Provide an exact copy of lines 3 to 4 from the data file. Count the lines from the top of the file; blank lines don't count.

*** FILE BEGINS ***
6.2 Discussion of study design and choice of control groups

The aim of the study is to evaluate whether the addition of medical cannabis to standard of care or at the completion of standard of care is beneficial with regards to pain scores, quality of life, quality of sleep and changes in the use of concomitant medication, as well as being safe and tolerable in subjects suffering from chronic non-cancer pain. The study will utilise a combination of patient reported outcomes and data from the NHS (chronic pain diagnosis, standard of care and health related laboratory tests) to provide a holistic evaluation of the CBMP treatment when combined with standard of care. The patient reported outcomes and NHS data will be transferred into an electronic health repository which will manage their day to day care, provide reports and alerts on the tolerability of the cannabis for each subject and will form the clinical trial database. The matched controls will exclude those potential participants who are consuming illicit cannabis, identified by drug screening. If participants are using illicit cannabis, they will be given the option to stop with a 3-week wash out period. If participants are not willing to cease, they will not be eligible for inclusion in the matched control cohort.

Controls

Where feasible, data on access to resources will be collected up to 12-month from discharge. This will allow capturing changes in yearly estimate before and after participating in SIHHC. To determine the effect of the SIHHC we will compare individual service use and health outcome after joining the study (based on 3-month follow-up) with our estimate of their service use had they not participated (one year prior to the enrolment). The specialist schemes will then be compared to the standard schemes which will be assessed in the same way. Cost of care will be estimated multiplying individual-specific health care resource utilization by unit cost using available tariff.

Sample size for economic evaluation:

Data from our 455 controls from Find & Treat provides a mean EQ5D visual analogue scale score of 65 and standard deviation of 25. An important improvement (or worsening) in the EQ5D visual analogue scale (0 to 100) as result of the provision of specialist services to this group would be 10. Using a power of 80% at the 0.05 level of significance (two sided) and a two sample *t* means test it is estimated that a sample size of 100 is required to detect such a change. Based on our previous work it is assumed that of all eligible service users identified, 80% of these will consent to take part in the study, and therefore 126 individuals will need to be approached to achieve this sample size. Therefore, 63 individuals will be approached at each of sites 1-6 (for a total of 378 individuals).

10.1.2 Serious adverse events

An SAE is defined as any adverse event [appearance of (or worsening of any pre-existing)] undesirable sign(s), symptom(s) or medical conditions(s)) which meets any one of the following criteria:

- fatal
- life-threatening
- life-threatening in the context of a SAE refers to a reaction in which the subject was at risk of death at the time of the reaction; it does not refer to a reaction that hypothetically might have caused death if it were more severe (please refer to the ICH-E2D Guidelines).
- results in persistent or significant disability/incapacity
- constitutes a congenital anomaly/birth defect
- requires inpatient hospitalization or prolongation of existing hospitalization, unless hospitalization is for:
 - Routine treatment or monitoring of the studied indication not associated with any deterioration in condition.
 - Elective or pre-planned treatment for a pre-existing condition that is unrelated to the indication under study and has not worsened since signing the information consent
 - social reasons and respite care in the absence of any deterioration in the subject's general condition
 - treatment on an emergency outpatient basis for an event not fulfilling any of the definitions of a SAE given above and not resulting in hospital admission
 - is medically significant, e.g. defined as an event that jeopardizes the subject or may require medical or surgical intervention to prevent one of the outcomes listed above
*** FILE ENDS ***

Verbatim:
Controls

Where feasible, data on access to resources will be collected up to 12-month from discharge. This will allow capturing changes in yearly estimate before and after participating in SIHHC. To determine the effect of the SIHHC we will compare individual service use and health outcome after joining the study (based on 3-month follow-up) with our estimate of their service use had they not participated (one year prior to the enrolment). The specialist schemes will then be compared to the standard schemes which will be assessed in the same way. Cost of care will be estimated multiplying individual-specific health care resource utilization by unit cost using available tariff.